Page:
Are there any other problems related to productivity? For example, say you have a lot of writing to do and need proofreading. If Grammarly (a proofreader app) saves you three hours a week, is 8 dollars a month too much to pay? When this occurs, increasing productivity is a matter of judgment. Saving yourself the effort is worth it when it is critical.
To see the path, seek help and follow guides/walkthroughs.
Imagine you are stuck and unable to produce the results you need. Scaffolding might be necessary in that case. Often, we don’t know how to get from A to B. Scaffolding is a half-baked solution that assists you in getting from A to B. However, scaffolding only helps you get the job done in the first place. After that, the path to B is clear enough for you to follow.
A skill doesn’t have to be mastered before you can move on to ‘B.’ It just takes a bit of help from your brain to figure it out. A scaffolding method can be an effective tool for improving productivity. Scaffolding might become less necessary over time.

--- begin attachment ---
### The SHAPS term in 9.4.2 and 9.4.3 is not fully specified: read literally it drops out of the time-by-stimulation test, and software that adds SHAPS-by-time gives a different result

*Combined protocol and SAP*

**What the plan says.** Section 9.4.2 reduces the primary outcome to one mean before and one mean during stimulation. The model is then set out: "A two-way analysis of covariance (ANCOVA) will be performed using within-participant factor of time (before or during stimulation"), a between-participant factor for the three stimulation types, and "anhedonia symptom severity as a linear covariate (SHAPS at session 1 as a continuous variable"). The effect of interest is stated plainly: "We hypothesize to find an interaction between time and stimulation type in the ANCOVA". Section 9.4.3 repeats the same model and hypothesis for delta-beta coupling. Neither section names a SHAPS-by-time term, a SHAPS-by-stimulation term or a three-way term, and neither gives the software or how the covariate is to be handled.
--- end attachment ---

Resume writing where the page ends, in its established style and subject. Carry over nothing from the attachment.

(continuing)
If your approach fails, change your perspective, plan, and priorities.
If your attempts fail repeatedly, you might need to adjust your perspective (psychological & physical). Rearrange priorities; rethink the plan. “Try to complete what you can readily complete first and then return to the difficult parts. You can work on a project linearly, go step by step, or in parallel; work on many fronts simultaneously,” suggests Shukla
As you work in parallel, you can see the whole picture forming over time rather than observing it piece by piece. Furthermore, working in parallel allows you to accomplish what you can at the earliest possible time. Despite its scattered appearance, it is much more streamlined. You gain an unfair advantage when you simultaneously see the more significant and smaller picture.
Don’t just focus on the outcome, but on the process as well.